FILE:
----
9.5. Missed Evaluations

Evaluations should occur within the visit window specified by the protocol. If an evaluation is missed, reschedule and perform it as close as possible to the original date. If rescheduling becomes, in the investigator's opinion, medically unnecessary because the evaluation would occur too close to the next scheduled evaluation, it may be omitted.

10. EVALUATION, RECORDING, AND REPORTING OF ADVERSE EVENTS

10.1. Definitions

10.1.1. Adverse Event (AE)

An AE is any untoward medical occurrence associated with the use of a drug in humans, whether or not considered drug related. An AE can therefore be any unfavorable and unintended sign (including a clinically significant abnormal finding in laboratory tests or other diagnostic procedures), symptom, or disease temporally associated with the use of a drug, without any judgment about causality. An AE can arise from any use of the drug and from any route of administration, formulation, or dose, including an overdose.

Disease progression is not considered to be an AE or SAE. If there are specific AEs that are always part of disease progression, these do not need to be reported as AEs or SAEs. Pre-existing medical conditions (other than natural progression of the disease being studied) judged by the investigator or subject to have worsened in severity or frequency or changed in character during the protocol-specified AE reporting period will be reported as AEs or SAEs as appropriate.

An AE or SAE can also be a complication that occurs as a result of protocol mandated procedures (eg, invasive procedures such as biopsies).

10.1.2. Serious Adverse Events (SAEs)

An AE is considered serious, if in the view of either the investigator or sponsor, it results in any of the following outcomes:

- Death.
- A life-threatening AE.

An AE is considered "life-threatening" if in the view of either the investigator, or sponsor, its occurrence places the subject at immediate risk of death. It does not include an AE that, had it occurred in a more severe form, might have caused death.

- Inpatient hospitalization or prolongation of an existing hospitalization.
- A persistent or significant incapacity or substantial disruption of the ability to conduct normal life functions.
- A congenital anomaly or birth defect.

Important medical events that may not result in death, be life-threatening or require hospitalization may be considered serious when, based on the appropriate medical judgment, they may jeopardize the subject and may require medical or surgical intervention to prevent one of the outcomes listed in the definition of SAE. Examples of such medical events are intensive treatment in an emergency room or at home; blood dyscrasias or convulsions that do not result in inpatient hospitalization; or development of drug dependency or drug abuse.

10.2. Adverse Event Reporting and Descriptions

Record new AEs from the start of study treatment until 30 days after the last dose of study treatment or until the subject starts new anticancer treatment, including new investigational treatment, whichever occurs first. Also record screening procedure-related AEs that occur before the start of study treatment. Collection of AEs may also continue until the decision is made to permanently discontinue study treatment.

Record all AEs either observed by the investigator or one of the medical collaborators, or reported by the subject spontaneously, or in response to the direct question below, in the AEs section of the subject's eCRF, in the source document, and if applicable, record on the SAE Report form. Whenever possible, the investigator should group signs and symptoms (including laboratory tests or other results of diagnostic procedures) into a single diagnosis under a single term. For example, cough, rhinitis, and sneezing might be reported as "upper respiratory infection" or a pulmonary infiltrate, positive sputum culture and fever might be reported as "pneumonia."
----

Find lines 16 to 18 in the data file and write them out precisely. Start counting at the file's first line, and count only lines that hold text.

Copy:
- A congenital anomaly or birth defect.

Important medical events that may not result in death, be life-threatening or require hospitalization may be considered serious when, based on the appropriate medical judgment, they may jeopardize the subject and may require medical or surgical intervention to prevent one of the outcomes listed in the definition of SAE. Examples of such medical events are intensive treatment in an emergency room or at home; blood dyscrasias or convulsions that do not result in inpatient hospitalization; or development of drug dependency or drug abuse.

10.2. Adverse Event Reporting and Descriptions